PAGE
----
Chinese BTC mining conman nabbed in $15M hardware scam

Chinese BTC mining conman nabbed in $15M hardware scam

The con man initially made good on his promises, luring more people (and more money) into the scam before disappearing.

A man in his 20’s from Anhui province, identified only by his surname Zhang has been arrested in eastern China for allegedly scamming 50 people out of almost 100 million yuan ($15 million), according to the South China Morning Post.

According to reports, Zhang tricked people into pre-ordering mining rigs at a substantially lower cost than market prices. Zhang said in online posts that he had a reliable supply of the rigs, and offered the machines for only 10,000 yuan ($1,500), compared to their regular price of around 30,000 yuan (over $4,500). But despite the suspiciously low price, Zhang exuded some legitimacy by actually fulfilling a few of the first orders—which turned out to be a show to get more people to throw money into the scam.

Pre-ordering is a common practice for some online stores, and Zhang told his buyers that the hardware will be delivered two months after payment. The con attracted several buyers particularly during BTC’s momentary spike last year—the coin reached almost $20,000 towards the end of last year, but suffered a huge drop early this year, and now plays around $6,000.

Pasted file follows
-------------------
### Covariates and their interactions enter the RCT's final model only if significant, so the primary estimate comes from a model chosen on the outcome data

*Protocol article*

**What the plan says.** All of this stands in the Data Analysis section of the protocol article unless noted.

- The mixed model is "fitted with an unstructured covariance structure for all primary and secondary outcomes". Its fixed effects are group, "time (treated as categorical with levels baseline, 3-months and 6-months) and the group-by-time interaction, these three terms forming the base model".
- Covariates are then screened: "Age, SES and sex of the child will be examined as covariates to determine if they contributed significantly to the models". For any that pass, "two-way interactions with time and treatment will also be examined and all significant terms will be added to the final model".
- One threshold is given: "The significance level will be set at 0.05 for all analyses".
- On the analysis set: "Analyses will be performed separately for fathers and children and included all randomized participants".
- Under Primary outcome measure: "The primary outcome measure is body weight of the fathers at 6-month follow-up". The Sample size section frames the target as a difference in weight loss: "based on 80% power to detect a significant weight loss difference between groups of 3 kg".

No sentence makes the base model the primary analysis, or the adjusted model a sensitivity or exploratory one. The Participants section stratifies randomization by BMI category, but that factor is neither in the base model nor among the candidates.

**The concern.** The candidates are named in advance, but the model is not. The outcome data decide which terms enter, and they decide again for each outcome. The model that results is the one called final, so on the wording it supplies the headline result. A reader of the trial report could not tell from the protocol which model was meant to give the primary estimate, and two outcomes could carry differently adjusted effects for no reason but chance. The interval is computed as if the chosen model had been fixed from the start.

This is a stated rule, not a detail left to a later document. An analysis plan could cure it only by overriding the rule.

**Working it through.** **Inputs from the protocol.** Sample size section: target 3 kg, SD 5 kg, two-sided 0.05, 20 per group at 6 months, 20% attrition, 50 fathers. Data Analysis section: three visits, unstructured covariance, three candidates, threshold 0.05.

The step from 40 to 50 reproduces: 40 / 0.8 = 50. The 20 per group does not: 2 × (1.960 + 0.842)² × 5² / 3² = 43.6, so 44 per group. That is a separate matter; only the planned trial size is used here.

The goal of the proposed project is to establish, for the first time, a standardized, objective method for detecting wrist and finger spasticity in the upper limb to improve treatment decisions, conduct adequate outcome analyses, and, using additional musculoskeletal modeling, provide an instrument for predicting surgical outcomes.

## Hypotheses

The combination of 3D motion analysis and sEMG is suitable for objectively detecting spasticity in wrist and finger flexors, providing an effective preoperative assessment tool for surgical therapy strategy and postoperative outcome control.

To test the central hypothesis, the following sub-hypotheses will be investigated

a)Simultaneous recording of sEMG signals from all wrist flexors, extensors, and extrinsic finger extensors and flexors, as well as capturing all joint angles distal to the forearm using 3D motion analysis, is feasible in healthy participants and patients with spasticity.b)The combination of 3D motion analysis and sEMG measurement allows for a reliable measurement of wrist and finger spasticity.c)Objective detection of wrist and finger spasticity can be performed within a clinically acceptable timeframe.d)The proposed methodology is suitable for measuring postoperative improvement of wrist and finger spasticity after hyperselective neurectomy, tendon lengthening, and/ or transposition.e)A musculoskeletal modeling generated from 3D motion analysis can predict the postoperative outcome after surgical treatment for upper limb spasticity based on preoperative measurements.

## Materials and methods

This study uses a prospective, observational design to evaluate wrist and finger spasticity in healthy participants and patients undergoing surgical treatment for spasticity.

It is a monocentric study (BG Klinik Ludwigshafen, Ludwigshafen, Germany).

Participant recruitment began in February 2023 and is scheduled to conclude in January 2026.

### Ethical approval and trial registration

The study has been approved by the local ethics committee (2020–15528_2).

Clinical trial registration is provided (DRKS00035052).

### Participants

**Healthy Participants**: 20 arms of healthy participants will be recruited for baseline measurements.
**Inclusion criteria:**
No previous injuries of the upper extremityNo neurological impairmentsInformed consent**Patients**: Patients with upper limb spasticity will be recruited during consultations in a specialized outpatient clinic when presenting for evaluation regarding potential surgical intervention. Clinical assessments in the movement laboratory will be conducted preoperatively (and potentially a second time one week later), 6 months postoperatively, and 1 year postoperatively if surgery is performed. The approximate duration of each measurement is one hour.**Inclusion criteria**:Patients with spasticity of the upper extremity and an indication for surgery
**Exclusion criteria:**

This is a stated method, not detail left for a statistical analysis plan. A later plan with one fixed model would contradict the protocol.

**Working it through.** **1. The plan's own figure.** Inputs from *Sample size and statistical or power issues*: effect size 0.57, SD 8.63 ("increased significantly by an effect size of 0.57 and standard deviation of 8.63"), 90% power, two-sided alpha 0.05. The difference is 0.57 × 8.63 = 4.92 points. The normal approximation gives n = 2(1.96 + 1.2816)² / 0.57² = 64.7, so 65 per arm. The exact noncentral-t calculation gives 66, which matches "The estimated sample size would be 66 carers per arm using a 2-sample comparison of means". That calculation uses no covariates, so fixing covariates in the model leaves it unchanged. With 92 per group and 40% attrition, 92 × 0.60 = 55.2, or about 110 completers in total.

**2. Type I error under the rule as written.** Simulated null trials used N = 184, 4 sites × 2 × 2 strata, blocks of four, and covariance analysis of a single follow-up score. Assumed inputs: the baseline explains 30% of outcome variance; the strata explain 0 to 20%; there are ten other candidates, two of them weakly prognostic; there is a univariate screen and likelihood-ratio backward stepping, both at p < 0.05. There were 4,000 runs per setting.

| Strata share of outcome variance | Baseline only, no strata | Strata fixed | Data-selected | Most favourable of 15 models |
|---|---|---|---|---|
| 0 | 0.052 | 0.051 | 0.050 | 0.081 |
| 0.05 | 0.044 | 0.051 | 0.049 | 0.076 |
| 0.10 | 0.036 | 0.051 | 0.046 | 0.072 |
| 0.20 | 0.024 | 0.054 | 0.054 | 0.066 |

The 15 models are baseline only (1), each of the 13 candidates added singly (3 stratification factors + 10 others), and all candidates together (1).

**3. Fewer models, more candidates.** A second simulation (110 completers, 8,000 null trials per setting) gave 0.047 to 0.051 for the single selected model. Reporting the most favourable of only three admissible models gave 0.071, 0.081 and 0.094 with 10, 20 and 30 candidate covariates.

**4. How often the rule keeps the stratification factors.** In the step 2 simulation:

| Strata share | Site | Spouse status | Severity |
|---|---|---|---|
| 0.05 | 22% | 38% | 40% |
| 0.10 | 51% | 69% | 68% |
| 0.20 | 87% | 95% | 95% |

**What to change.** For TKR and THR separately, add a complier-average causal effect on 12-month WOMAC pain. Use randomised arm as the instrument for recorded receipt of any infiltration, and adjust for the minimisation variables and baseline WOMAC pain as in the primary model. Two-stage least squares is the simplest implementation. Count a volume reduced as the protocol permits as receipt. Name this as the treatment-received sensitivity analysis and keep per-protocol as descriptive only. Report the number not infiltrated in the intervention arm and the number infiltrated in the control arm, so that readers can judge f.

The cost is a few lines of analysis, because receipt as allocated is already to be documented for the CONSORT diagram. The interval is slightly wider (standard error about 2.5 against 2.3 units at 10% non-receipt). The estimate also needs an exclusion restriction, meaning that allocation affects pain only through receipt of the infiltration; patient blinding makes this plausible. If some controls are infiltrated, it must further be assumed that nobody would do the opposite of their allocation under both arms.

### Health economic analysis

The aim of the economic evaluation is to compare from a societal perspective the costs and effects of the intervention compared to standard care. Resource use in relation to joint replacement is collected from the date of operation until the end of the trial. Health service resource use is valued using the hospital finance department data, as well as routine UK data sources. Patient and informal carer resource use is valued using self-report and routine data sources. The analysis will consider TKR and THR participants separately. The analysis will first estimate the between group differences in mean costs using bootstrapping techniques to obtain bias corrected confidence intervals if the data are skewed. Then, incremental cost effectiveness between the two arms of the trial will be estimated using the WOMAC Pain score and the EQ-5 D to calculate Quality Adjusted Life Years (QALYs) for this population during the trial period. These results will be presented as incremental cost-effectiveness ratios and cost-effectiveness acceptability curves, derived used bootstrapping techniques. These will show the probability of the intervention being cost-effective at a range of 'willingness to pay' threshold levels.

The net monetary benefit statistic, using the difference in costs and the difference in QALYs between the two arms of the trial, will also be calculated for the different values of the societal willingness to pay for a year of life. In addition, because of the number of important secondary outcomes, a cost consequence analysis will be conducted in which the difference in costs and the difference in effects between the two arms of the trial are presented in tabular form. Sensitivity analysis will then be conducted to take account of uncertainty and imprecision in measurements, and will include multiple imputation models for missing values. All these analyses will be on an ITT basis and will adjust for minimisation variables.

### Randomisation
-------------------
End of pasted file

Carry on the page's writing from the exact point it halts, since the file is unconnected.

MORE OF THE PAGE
By mid-January, Zhang had defaulted on over 3,000 orders and disappeared. The con man then turned himself in, saying that he wasn’t able to fulfil the orders due to a slow supply and rising prices.

Reports say that the money Zhang amassed was spent on some machines, and some luxury cars for himself.

China was one of the biggest markets for cryptocurrency activities for a long time, until the government purged them out. Early this year, China began its crackdown on cryptocurrencies, starting with banning cryptocurrency activities and exchanges, and later extending its chokehold to miners by imposing energy restrictions for miners in the country.

But despite regulations, cryptocurrency mining survives in the country, with many using power sources outside the official electricity grid—hydropower being one, to stay underground and evade the government’s radar.

Apart from monitoring power usage to detect possible mining activities, the Chinese government has also been extending their “Great Firewall” to target international cryptocurrency exchanges that are bypassing their restrictions and continue to cater to Mainland residents.

New to blockchain? Check out CoinGeek’s Blockchain for Beginners section, the ultimate resource guide to learn more about blockchain technology.